Monday, March 27, 2017

irresistible communication


If you’re interested in storytelling as a diagnostic and therapeutic tool, you should get a copy of the book, “Irresistible Communication” by King, Novik and Citrenbaum. (It’s out of print but still available “used.”)
Image result for irresistible communication
In this book, the authors discuss subtle communication techniques that encourage and facilitate storytelling in the clinical setting, for example, when delving into a patient’s medical history. These techniques operate on a subconscious level to engage the patient/client in ways that relax him, and affirm the fact that he is being heard and understood. They enable the clinician to read the patient’s body language and to understand how the patient accesses and processes information—whether he is a visual, auditory or kinesthetic learner—and how this affects memory, receptivity and comprehension.
“Seek first to understand,
then to be understood.”
~Stephen Covey~
Some of this is accomplished by simply mirroring the patient’s posture, respiratory rate, eye movements and positional changes. If the patient is anxious and breathing rapidly, the clinician can begin by matching the patient’s respiratory rate and then gradually slowing and deepening his own breathing. When the patient is engaged, his breathing will begin to slow and deepen, enabling him to relax. His anxiety will then lessen.

Observing the patient’s eye movements can tell a lot about how the patient processes information. Whether his gaze is directed upward to the right, upward to the left, or to one side or the other suggests the predominate sensory pathway by which he accesses memory.
Let’s say the patient was involved in a car crash. You can get a good idea of how he remembers it by the direction of his gaze and the language he uses to describe the scene. For example, he may say, “I heard the tires squeal right before the truck slammed into my car,” while gazing sideways and to the right, where the impact occurred. He is processing the accident according to what he remembers hearing. If you ask him, then, “What color was the truck?” this will take him out of his story. His memory will blur and important information may be lost, whereas if you ask him, “What else did you hear?” he may recall the sound of crumpling metal, broken glass, the voices of people coming to help, the sirens…all in accurate detail. He may never remember the color of the truck if he doesn’t process memory visually.

A visual person might recall the way the blood splattered on the windshield or way the lights were flashing in the ambulance. His gaze may be directed up and to the left or right as he recalls the details.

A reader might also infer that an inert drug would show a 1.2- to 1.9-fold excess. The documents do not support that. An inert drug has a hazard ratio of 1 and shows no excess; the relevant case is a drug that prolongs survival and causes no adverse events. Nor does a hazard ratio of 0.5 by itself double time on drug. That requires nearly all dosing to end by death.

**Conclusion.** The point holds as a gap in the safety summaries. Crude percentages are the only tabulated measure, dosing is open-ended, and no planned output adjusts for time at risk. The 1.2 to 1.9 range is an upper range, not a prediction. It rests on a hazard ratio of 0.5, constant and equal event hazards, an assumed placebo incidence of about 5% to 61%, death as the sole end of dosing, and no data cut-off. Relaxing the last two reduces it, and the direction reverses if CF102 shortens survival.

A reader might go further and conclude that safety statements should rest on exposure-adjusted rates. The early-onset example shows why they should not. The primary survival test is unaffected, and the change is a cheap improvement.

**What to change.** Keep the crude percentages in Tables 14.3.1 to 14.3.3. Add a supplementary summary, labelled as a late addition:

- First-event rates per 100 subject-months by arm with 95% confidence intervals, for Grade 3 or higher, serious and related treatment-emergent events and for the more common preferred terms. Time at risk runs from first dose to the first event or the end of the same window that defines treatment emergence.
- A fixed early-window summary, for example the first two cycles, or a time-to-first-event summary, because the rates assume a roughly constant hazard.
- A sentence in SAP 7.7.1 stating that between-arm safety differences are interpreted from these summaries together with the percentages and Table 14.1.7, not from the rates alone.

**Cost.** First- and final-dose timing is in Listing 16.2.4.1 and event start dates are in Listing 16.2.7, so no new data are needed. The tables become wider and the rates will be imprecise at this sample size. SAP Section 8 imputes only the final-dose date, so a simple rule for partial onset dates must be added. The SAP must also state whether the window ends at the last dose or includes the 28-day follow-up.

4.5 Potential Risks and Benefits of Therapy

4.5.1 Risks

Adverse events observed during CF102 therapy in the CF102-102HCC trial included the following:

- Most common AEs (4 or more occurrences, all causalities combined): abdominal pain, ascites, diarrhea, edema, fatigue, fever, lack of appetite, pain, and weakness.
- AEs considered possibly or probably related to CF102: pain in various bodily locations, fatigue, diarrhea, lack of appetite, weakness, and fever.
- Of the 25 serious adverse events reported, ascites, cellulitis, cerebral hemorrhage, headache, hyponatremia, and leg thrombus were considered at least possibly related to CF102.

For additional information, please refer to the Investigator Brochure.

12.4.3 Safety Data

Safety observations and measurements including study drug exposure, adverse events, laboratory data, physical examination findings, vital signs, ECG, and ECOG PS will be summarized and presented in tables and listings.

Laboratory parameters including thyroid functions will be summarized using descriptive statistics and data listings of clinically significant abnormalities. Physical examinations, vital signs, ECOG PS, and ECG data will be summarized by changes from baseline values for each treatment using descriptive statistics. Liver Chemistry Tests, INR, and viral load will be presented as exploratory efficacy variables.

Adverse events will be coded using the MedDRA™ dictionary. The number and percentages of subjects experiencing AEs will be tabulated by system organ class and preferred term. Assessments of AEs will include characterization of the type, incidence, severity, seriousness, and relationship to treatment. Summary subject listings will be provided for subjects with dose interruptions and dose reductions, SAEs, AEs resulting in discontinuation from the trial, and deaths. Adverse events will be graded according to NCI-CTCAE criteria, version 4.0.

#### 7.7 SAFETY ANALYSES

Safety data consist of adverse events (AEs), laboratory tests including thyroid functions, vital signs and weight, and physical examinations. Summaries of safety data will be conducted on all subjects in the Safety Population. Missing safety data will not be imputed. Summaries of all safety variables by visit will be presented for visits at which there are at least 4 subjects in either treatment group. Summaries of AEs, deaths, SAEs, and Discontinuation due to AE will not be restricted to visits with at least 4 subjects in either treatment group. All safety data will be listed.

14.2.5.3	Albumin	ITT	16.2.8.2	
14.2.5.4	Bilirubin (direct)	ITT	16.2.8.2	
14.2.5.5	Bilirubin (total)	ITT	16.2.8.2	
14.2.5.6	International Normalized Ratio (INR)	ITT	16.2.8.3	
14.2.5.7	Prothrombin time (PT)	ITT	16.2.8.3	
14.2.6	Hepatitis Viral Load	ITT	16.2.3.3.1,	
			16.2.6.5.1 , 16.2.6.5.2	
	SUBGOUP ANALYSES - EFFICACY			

A kinesthetic learner might describe the shards of glass striking his face, or the sharp pain in his neck at the moment of impact.
The same traumatic experience can be recalled differently according to the patient’s predominant sensory processing pathway.

“To effectively communicate,
we must realize that we are all different
in the way we perceive the world and
use this understanding as a guide
to our communication with others.”
~Tony Robbins~
Interestingly, the clinician can put this information to use when treating the patient. The visual learner may benefit from written instructions or diagrams. The auditory learner may do better with a CD or audiotape. The tactile learner may constantly want to touch the injured area. Ask the visual learner, “Do you see what I’m saying?” Ask the auditory learner, “How does that sound to you?” Ask the kinesthetic learner, “How do you feel about that?”

Repeating or rephrasing what the patient says is another way to improve effective communication. Asking the patient to repeat instructions is also useful. How many times has a patient gone home with written instructions when he can’t read…
This, of course, is an oversimplification of a complex and intriguing approach to communication techniques. Since “Irresistible Communication” was published almost 35 years ago, a vast amount of research into the neurophysiology of sensory processing pathways has been published.

It reminds us that a lot more goes into narrative than telling a story, and listening involves a lot more than just hearing.
"I know that you believe you understood
what you think I said,
but I am not sure you realize
that what you heard is not what I meant.”
~Robert McCloskey~

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